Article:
Visiting the Front (October 18, 1864)

"Admiral Porter and General Meade" (Library of Congress).

“Admiral Porter and General Meade” (Library of Congress).

Today George Meade notes the visitation from Washington, which Theodore Lyman wrote about more colorfully in yesterday’s letter. The admiral is David Dixon Porter, shown in a photograph above with Meade. I had believed this photo to be some sort of early composite, based on the way the background has clearly been cut away, but it appears genuine. An alternate version appears in volume six of the Photographic History of the Civil War.

The visitors would have traveled with Meade along the United States Military Railroad, a triumph of engineering that ran behind Union lines all the way from City Point, eventually extending 21 miles. The army used it to ship food, supplies and soldiers forward to the front and send the wounded back. Grant’s aide Horace Porter was struck by the way the line went up hills and down dales throughout its length. “Its undulations were so striking that a train moving along it looked in the distance like a fly crawling over a corrugated washboard,” he said. The stations were named after generals, including one that bore Meade’s name.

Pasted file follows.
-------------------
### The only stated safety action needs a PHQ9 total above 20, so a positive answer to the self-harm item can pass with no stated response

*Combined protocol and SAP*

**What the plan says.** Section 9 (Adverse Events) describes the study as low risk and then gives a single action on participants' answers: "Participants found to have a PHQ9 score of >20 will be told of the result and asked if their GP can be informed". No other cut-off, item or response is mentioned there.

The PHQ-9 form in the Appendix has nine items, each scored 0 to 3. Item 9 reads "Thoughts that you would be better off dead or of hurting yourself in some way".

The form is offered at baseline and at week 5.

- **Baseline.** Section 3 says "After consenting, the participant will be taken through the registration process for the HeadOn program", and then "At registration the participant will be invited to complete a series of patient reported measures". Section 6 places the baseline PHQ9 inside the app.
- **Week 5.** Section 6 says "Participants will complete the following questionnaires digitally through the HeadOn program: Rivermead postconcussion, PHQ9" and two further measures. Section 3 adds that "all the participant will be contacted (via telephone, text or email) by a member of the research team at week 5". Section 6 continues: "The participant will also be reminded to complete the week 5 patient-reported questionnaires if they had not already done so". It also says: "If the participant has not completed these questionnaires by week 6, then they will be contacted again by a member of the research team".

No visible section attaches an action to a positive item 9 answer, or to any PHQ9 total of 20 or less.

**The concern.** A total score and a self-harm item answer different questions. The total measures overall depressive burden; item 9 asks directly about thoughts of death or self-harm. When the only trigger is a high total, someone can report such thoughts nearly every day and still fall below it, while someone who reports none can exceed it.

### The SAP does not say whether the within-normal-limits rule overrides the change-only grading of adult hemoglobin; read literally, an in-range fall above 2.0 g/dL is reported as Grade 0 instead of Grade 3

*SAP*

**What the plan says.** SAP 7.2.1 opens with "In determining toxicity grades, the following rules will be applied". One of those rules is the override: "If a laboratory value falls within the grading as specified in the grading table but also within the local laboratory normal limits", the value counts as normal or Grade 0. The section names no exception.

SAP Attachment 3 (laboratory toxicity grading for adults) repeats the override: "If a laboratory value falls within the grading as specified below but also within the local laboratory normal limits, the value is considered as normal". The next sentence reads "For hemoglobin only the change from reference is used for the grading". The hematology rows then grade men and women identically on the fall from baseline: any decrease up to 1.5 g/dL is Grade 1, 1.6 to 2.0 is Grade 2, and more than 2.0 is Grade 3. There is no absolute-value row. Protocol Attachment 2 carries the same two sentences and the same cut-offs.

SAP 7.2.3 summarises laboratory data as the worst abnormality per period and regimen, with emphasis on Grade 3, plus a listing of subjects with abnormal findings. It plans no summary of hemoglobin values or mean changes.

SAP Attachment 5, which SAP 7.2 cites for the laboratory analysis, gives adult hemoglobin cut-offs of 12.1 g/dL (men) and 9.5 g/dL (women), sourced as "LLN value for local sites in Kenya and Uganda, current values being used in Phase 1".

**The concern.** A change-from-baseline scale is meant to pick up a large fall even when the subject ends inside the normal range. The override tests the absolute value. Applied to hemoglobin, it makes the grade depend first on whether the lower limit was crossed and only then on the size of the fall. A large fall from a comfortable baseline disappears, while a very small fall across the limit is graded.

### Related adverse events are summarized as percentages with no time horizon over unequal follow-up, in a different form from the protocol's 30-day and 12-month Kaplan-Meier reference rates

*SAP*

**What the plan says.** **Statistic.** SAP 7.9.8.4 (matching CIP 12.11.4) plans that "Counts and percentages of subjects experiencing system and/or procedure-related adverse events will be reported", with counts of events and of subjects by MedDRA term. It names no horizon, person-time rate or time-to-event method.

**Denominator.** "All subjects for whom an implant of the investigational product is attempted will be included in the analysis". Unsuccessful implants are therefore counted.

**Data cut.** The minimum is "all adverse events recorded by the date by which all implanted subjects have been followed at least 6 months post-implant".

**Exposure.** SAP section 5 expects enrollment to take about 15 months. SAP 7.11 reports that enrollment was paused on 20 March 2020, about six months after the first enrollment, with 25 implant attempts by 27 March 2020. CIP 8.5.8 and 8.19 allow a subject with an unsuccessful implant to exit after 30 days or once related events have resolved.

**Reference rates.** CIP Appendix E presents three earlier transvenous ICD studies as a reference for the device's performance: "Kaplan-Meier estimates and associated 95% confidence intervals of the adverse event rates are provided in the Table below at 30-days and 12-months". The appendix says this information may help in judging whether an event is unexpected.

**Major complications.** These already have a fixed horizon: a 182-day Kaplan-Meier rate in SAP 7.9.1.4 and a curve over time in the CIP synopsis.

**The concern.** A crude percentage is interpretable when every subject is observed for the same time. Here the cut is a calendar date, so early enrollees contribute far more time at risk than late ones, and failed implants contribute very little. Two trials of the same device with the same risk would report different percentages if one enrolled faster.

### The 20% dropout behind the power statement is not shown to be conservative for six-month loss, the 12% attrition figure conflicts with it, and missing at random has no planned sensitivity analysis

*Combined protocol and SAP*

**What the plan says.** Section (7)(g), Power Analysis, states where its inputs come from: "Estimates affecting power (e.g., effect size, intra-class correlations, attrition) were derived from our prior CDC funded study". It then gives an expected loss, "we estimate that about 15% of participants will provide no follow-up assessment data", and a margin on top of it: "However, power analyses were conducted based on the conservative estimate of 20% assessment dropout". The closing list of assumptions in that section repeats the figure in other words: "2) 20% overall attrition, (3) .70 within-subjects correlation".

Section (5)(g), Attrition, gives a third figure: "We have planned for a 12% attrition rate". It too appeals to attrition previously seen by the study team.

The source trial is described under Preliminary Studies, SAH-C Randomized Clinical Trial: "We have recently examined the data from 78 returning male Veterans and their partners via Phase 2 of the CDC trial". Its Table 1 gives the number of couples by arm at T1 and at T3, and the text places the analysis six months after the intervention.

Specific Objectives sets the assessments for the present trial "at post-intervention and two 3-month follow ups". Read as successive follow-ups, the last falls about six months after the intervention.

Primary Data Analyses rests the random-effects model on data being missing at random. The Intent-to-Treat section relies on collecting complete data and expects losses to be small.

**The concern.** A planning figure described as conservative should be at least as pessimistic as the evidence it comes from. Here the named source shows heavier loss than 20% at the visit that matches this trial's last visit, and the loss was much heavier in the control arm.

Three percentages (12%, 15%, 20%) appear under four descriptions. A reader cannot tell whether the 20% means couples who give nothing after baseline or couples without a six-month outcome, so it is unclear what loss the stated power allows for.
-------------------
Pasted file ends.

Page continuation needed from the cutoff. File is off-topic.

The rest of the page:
Yesterday General Grant came up in the morning with the Secretary of War, Secretary of the Treasury, the Collector of New York, Mr. Hooper, member of Congress from Boston, together with several military dignitaries. They spent a short time at my headquarters, from whence I took them to see a part of the lines, after which they returned to City Point, I accompanying them. At City Point I met Admiral Porter and Captain Frailey, each with his wife. As these ladies desired greatly to go to the front and see some rebels, I persuaded their husbands to return with me, and we stopped the cars near Hancock’s headquarters, inspected our line and the rebel works, and then went to Hancock’s headquarters, who got us up a comfortable supper, and after dark shelled the enemy’s lines. They seemed greatly delighted, and returned about 10 p. m. to City Point. Mr. Stanton was, as he always is, most kind and civil to me.

Meade’s correspondence taken from The Life and Letters of George Gordon Meade, Major-General United States Army, Vol. 2, (New York: Charles Scribner’s Sons, 1913), pp. 234-5. Available via Google Books.

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